Here Are The Books The Grazia Team Have Bought For Their Summer Holidays

Looking for inspo? From rock'n'roll bios to page-turning novels, here's what we're packing.

grazia team picks

by Hanna Woodside |
Published on

One of the best parts of a holiday? The chance to relax and read uninterrupted. Be it on the beach or in your back garden, a brilliant book to get stuck into is as much of a summer essential as your SPF and sunglasses.

In need of a recommendation? These are the books the Grazia team will be reading on their holidays. Time to switch that OOO on and lose yourself in a smart summer read.


Grazia’s Holiday Book Buys

marriage portrait1 of 10

The Marriage Portrait by Maggie O'Farrell

'Ok don’t hate me, but if you’re honestly asking what I’m packing, it’s this book which I’ve been lucky enough to be sent as a preview, but is out August 30 if you want to get preordering for a later summer holiday. After the huge success of Hamnet, O’Farrell turns her eye to 1560s Florence and Lucrezia, thrown into marriage with the Duke, Alfonso d’Este and the troubled Renaissance court. If you’re looking for a book to buy now, go for O’Farrell’s I Am, I Am, I Am one of my favourite books and beyond life-affirming.' Rhiannon Evans, Acting Digital Director

2 of 10

Lapvona by Ottessa Moshfegh

'I subscribe to a something old, something new, something non- fiction, something unapologetically trashy rotation system with my reading. This summer, my new is Lapvona another twisted tale by the shockingly talented Ottessa Moshfegh, author of My Year of Rest and Relaxation. My old is My Ántonia by Willa Cather. Published in 1918, my friend – the brilliant Sara Wheeler (whose travel books I also highly recommend) – has written an introduction. My non-fiction is Chums: How a Tiny Caste of Oxford Tories Took Over the UK by Simon Kuper (I wish it was fiction!). And my unapologetically trashy? Well, trash is a matter of subjectivity so, in the spirit of being polite… I’ll leave that one a mystery.' Laura Jordan, Fashion & Lifestyle Features Director

bodies3 of 10

Bodies - Life and Death in Music by Ian Winwood

'I am speeding through this page-turner by ex Kerrang journalist, Ian Winwood. The book charts his career interviewing musicians and bands (with some amazing anecdotes), alongside the death of his beloved father. He delves into his own substance abuse and mental health issues and reveals the darker side of the music industry.' Anna Dewhurst, Senior Picture Editor

House of Fortune4 of 10

The House of Fortune by Jessie Burton

'I can't wait to step back into the 18th century Amsterdam from Jessie Burton's atmospheric mystery novel The Miniaturist (which was turned into a brilliant BBC drama with Anya Taylor-Joy). The sequel picks back up 18 years after the first novel ended and focuses on Nella's teenage niece Thea as she tries to find a husband who can save her family's failing fortunes.' Hanna Woodside, Acting Assistant Editor

this beating heart5 of 10

This Beating Heart by Laura Barnett

'Laura Barnett's bestseller The Versions of Us told of life playing out for a young couple in three very different ways, Sliding Doors-style. In her latest novel, her heroine thinks her life is all settled - until her husband drops a bombshell and she has to rethink everything. Looking forward to getting back into Laura’s lyrical, emotional writing.' Emma Rowley, Deputy Editor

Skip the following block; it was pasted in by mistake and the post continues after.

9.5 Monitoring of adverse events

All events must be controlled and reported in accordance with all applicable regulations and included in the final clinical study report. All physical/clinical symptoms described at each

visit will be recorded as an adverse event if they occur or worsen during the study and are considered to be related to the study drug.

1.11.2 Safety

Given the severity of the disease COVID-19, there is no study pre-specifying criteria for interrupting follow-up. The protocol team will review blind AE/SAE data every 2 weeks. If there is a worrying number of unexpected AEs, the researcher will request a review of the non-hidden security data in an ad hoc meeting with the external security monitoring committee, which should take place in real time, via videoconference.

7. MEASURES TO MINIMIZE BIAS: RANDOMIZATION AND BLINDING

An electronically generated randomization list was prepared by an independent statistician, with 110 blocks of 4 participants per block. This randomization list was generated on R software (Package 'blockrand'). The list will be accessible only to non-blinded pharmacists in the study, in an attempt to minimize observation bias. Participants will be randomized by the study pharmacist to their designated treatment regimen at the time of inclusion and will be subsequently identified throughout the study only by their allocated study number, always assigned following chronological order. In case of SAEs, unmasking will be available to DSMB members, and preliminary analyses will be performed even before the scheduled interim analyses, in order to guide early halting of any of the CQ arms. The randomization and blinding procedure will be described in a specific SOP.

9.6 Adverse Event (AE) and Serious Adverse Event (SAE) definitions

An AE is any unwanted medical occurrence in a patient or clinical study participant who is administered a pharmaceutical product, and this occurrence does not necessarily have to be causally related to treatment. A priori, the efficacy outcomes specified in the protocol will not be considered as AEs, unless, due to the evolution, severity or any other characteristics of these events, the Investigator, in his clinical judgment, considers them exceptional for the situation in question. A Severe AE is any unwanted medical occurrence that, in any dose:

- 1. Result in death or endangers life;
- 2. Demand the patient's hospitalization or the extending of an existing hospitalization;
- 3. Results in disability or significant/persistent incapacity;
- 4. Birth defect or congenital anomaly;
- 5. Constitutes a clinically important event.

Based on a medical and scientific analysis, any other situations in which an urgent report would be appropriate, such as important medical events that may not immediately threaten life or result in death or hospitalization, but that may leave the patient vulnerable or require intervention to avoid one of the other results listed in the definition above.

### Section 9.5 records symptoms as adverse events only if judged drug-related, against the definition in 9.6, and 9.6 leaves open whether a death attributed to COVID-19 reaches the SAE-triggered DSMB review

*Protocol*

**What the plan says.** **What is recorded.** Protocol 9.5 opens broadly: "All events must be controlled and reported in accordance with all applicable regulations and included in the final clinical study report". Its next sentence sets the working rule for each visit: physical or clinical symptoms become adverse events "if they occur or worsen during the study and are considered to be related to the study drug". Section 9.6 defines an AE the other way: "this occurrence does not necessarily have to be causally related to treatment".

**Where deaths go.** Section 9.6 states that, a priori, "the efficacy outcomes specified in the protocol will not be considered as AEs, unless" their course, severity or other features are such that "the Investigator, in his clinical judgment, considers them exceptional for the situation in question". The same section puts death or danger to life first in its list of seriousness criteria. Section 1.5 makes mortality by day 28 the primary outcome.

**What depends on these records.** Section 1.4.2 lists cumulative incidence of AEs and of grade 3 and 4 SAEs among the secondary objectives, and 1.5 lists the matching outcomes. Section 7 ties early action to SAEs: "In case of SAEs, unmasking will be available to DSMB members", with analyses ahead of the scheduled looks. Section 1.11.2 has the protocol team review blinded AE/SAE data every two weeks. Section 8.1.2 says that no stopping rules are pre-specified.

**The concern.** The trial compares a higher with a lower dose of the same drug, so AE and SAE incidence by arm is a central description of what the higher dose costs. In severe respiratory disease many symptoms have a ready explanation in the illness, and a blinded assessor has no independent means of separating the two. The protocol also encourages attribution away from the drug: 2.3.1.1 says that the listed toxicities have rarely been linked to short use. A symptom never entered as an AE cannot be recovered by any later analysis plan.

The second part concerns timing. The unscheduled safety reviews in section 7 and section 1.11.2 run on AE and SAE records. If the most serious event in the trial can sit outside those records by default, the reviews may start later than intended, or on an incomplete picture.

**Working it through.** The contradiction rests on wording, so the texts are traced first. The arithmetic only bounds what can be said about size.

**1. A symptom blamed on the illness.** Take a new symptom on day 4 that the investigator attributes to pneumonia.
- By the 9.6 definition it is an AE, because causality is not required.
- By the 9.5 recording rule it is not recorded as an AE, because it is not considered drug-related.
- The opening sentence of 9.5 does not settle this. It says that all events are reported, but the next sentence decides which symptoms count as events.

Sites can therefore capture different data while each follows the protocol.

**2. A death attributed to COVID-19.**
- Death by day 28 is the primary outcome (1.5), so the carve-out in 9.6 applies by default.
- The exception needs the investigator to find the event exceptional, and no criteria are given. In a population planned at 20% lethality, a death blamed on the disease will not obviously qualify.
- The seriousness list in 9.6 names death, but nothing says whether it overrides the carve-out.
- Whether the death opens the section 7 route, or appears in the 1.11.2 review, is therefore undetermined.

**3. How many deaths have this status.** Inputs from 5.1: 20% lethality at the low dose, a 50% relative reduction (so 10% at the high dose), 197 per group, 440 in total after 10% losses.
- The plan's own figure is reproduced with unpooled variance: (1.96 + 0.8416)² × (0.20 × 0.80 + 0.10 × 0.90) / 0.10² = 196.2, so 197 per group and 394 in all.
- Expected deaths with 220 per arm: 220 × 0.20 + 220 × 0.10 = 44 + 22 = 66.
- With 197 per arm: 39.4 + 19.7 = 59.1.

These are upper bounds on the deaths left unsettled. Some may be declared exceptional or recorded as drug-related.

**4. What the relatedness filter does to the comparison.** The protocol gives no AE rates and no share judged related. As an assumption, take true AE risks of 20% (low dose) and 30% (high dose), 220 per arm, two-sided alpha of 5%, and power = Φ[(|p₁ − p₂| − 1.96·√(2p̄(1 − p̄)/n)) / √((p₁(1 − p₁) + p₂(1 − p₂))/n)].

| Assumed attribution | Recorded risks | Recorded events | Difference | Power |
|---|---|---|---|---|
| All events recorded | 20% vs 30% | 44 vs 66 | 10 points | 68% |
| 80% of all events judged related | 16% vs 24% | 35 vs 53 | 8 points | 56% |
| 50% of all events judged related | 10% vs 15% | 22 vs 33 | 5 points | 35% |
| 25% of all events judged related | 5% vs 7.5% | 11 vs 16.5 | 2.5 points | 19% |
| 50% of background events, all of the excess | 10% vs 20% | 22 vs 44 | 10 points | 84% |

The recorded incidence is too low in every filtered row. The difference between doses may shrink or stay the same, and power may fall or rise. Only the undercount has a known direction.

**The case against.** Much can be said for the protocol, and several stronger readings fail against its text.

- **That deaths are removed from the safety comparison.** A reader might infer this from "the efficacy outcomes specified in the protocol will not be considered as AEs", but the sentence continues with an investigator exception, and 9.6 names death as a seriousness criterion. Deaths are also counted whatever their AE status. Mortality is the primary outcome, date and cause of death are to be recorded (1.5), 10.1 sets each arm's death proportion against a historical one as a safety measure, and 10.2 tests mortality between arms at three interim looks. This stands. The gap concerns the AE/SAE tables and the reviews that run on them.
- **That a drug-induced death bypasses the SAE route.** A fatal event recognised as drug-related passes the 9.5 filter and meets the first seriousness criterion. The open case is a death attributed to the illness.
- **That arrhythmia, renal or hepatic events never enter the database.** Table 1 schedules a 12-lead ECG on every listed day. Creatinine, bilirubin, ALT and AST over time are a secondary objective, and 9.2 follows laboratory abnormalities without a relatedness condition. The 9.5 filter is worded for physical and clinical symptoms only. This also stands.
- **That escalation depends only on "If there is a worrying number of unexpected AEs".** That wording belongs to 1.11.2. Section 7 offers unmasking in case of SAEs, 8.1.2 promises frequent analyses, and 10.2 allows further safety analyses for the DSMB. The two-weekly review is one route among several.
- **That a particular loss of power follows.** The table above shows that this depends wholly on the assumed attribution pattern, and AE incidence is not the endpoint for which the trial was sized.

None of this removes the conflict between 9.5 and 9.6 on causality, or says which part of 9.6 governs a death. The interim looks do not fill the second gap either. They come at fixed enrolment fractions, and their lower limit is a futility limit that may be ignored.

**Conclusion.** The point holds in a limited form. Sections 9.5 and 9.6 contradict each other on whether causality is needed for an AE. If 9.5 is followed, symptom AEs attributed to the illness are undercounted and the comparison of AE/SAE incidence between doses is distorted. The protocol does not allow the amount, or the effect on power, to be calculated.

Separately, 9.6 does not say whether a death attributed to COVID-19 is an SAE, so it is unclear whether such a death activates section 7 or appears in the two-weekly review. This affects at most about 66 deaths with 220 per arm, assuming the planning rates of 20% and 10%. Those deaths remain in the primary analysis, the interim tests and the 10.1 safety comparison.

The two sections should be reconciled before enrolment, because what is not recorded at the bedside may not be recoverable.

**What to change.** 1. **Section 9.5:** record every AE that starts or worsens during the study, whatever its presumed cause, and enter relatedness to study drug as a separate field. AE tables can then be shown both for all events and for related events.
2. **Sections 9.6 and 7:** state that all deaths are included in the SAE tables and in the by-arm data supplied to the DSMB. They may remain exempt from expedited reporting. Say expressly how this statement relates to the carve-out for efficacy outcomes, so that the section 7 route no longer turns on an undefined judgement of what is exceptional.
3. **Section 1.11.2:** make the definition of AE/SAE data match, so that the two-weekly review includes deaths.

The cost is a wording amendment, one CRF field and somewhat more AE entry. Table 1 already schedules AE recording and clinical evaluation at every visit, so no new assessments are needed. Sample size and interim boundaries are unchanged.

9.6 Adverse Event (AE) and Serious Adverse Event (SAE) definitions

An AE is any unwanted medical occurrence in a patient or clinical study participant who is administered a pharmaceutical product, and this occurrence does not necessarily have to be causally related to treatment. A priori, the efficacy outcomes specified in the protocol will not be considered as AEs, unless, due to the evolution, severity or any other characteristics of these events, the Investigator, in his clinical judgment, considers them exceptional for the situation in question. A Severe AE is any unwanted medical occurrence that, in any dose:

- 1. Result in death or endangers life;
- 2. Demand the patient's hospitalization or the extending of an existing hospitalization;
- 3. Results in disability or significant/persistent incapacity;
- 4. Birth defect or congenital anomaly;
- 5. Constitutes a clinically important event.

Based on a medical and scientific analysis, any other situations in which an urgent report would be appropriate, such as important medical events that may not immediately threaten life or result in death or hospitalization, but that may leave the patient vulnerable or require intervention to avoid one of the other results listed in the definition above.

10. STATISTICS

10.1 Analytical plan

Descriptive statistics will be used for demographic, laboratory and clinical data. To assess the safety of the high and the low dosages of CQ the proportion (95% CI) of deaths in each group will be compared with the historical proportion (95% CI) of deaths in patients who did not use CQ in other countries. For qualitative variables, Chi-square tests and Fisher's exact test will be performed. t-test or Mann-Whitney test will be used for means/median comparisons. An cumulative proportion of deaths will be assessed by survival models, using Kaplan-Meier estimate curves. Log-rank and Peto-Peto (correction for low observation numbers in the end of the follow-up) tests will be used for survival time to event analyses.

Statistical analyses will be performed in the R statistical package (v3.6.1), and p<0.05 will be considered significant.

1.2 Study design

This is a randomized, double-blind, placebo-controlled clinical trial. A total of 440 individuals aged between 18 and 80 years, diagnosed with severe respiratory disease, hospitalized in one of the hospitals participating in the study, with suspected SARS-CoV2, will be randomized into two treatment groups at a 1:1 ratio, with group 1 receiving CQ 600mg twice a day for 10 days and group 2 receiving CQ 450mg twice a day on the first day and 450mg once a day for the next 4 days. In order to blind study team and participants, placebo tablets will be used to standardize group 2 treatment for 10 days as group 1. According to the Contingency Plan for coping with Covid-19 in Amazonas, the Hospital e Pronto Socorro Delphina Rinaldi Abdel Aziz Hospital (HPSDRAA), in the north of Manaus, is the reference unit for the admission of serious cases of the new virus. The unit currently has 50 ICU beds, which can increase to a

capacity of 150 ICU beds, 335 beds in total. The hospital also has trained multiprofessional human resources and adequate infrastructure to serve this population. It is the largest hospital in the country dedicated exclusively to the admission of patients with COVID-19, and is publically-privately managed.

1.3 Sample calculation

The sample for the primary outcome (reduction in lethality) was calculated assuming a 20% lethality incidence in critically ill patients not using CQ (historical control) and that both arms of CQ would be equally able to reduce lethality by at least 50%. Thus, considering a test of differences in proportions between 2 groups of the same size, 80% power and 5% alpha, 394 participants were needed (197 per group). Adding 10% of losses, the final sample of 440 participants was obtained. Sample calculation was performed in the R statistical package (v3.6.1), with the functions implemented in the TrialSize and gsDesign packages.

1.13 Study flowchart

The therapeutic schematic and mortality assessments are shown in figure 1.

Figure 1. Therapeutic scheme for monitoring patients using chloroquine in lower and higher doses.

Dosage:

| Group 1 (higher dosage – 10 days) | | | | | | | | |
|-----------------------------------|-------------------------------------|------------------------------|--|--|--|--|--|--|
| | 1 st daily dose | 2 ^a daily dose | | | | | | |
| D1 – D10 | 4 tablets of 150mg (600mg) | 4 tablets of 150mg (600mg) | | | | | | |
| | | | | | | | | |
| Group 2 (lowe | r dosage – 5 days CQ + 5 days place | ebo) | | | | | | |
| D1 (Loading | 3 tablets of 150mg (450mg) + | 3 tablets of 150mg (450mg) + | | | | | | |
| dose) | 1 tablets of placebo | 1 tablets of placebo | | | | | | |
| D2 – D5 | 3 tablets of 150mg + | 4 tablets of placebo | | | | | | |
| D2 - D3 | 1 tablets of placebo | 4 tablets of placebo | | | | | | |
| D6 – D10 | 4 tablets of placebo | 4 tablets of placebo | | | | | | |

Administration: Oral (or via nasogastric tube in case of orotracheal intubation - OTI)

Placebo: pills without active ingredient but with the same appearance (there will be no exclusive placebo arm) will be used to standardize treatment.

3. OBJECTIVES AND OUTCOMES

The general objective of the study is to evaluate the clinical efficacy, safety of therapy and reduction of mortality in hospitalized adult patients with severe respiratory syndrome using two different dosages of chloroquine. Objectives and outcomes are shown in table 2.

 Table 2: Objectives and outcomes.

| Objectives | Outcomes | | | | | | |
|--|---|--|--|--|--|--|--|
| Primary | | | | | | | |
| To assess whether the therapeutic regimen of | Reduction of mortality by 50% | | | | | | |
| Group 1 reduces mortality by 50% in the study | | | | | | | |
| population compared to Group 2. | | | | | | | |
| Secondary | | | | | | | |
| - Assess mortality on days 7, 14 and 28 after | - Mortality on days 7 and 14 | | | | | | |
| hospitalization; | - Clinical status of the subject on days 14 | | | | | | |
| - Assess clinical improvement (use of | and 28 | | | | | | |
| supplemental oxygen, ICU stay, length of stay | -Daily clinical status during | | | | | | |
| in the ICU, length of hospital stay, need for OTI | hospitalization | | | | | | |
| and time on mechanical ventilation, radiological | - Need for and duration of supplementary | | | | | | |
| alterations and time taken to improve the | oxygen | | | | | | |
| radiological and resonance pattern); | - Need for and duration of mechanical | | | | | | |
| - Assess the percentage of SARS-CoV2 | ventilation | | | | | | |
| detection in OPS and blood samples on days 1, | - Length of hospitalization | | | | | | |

maybe in another life6 of 10

Maybe In Another Life by Taylor Jenkins Reid

'I adore Taylor Jenkins Reid’s signature brand of Los-Angeles-in-the-70s-and-80s themed books (I was born in the wrong place and decade), and so Maybe In Another Life, with it’s palm tree and blue sky bedecked front cover, was an easy grab at the airport. Set in the present day, the story follows two narrative arcs, split at the point of a single decision made by our protagonist Hannah. It’s an intriguing conception and one that had me racing through chapters, rooting for both versions of Hannah as she navigated her parallel realties.' Marianna Manson, Contributing Writer

why has nobody told me7 of 10

Why Has Nobody Told Me This Before? by Dr Julie Smith

'I started this one on a sweaty tube commute and can't wait to finish it poolside in Rhodes next month. If, like me, you're not a fan of fiction and use your holiday reads as a chance to upskill - this one's for you. Packed full of practical tips for coping with every day challenges such as overthinking, self-criticism and low mood, you'll come away knowing exactly how you're going to deal with that infuriating colleague/middle-of-the-night anxiety/overbearing family member when you get home.' Phoebe Parke, Head of Social Media

8 of 10

Breasts and Eggs by Mieko Kawakami

'Perfect poignant poolside reading, a novel to make you not just rethink womanhood in all it's wondrous glory but also motherhood, as a childless late twenty-something, a subject I hadn't given much thought. Set in Japan the story follows the journey of three women navigating the intricacies of life.' Julia Harvey, Shopping Editor

9 of 10

Notes On Heartbreak by Annie Lord

'The debut book from Vogue’s dating columnist is heartbreaking, touching, funny - and one to be shared around all your friends who despair about modern dating, whether they’re recovering from heartbreak or not.' Bonnie McLaren, Senior Entertainment Writer

either or10 of 10

Either/Or by Elif Batuman

'I cannot wait to read the sequel to her wonderful novel The Idiot, all about what it’s like to be a clueless literature student trying to establish why life isn’t like the novels we keep falling for. Ironically, Batuman is a master of writing worlds from words you simply want to fall through the pages into.' Sam Fishwick, Acting Senior Editor

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